How we stand before our God is a common enough theme in Scripture. Because it is so common, we are then led to recognize that this is very important. So, we might take a moment to reflect on how we ourselves stand before our God, acknowledging it and owning it, and then compare our self-understanding with that of Scripture, and for that matter with the Saints whose very lives mirror Scripture so masterfully.
We can begin with the Publican and the Pharisee. In this story the Pharisee stands before God, praising Him for giving him the Grace to not be like other men, such as the Publican. The Publican, on the other hand, beats his breast simply saying “O God, have mercy on me a sinner.” Here we are offered a distinct contrast of two different ways of being. I am not going to say two personalities though, because all personalities are called to be in dialogue with Scripture, and as a result of this dialogue, to change.
Consider! Blessed John Henry Cardinal Newman of England was famous for saying, “To live is to change, and to be perfect is to have changed often.” He would also say “True Christendom is shown…in obedience, and not through a state of consciousness.” These are two very important points to reflect upon. Ernest Kurtz and Katherine Ketcham, in their book “The Spirituality of Imperfection” draw on the wisdom of the Desert Fathers when they point out that “Obedience-to obey- means simply to ‘listen thoroughly.’” (Kurtz, p.95) How else can conversion happen, considering that the original meaning of sin is to “miss the mark,” and the original meaning of conversion is to have a “change of mind.” How can I have a change of mind if I do not listen carefully to what God wants, considering that His perspective is Supreme. If I do not listen carefully, I find that I will often miss the mark, or, we might say-sin.
Returning to Blessed Newman, he would say: “Therefore I will trust Him. Whatever, wherever I am, I can never be thrown away. If I am in sickness, my sickness may serve Him. In perplexity, my perplexity may serve Him. If I am in sorrow, my sorrow may serve Him. My sickness or perplexity or sorrow may be necessary causes of some great end which is quite beyond us. He does nothing in vain. He may prolong my life, He may shorten it. He knows He is about. He may take away my friends, He may throw me among strangers, He may make me feel desolate, make my spirits sink, hide the future from me.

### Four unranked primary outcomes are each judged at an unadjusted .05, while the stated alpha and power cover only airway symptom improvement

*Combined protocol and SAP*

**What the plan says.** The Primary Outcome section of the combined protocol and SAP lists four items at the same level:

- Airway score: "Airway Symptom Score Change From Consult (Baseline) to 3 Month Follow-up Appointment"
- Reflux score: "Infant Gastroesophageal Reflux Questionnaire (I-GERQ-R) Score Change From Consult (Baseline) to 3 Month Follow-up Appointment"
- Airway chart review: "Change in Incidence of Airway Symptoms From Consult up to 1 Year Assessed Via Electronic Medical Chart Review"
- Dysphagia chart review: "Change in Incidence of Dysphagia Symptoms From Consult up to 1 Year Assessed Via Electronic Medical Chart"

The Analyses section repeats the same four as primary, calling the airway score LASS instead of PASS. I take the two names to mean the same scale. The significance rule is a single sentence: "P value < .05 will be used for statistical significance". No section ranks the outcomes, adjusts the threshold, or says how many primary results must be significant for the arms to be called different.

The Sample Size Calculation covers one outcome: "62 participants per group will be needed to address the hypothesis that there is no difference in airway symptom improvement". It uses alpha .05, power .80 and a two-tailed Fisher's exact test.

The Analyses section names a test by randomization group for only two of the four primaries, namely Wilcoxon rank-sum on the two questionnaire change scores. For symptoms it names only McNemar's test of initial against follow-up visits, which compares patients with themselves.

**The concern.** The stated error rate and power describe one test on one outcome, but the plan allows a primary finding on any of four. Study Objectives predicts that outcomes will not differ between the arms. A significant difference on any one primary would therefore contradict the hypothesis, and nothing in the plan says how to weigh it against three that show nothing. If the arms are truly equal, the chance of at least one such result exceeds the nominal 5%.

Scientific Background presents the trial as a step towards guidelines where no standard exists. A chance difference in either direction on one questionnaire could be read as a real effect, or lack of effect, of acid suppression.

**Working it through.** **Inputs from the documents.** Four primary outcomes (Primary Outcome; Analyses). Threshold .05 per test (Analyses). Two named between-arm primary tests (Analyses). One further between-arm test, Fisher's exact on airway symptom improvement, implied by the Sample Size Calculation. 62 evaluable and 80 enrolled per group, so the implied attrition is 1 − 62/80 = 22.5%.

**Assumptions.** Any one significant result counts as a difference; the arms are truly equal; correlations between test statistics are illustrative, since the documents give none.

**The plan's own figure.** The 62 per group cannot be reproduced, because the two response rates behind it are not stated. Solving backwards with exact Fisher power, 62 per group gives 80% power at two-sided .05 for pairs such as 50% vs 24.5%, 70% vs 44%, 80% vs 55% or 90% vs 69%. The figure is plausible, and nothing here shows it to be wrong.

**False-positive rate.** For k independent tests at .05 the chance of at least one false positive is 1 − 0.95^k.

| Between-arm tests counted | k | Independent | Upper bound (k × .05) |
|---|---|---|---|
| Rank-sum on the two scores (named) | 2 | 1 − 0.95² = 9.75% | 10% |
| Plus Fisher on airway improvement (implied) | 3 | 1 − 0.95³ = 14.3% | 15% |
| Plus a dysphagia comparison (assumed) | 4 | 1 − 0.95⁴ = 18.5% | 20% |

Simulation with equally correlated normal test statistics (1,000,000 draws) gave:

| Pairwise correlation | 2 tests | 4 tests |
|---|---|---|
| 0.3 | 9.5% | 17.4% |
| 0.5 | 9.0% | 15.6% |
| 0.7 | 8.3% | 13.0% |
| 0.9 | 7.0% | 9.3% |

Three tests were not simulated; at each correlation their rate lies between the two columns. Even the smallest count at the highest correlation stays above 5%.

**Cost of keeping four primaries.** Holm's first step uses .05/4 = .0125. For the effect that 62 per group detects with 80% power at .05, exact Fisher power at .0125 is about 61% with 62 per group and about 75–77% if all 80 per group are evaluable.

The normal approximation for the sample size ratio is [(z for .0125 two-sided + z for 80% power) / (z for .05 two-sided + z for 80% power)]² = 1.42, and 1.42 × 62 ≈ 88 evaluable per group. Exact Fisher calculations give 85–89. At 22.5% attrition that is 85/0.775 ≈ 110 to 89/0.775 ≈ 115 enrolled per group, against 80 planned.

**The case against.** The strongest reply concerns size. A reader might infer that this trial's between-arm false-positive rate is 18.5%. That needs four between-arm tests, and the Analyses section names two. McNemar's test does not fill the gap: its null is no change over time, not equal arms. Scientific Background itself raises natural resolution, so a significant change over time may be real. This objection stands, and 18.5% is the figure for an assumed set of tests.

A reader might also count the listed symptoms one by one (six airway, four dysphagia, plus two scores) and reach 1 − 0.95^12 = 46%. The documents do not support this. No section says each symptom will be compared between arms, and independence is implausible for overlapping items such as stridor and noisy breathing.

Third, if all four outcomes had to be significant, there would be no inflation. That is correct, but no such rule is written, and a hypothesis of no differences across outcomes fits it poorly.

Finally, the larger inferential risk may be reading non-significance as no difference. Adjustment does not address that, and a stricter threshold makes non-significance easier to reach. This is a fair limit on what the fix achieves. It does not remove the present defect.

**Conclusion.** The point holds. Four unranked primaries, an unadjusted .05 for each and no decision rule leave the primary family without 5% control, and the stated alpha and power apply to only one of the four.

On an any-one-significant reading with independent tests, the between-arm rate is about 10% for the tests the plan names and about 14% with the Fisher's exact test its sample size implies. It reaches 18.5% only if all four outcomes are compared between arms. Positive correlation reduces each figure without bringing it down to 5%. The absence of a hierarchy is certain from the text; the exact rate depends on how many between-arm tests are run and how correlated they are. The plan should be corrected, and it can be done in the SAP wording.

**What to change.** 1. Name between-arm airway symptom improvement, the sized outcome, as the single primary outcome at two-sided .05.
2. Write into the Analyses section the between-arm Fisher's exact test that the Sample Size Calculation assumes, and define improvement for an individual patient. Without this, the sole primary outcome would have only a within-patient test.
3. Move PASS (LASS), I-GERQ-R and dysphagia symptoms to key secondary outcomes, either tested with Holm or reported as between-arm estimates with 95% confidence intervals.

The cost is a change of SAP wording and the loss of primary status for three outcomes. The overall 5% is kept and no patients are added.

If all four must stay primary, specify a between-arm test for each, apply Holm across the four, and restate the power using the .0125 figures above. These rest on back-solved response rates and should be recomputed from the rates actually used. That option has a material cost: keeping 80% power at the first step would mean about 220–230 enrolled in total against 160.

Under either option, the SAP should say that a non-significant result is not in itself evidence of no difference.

Still, He knows what He is about. Therefore, I will trust Him.” (From “A Great Teacher of the Church, Blessed John Henry Cardinal Newman, His life and legacy, in celebration of his beatification by Pope Benedict XVI”) To be sure, the above quote shows us a person who listened carefully to what God wanted and is thereby to be considered by us in these days to have been obedient. He could listen carefully because he began with the obvious conviction that God knows better how he should live than he did. The Publican had the same spiritual mindset. And as a result of his conviction, he would not compare himself with other people; nor would he feel superior to other people. Rather he saw himself as someone standing before a most Merciful God, and recognizing that he falls considerably short before the Awesomeness of God’s Love, could only ask for Mercy for himself. Both men saw Reality as it is, and not as they want it to be. Kurtz and Ketcham would say that “Willingness involves the acceptance that one is not in absolute control, thus opening up the possibility of being changed- being open to what change is possible even if one is not in control.” (Kurtz, 122) So, when you first evaluated yourself and how you stood before your God, were these the insights that you, yourself, had? Have a blessed week!
Peace, Fr. Walter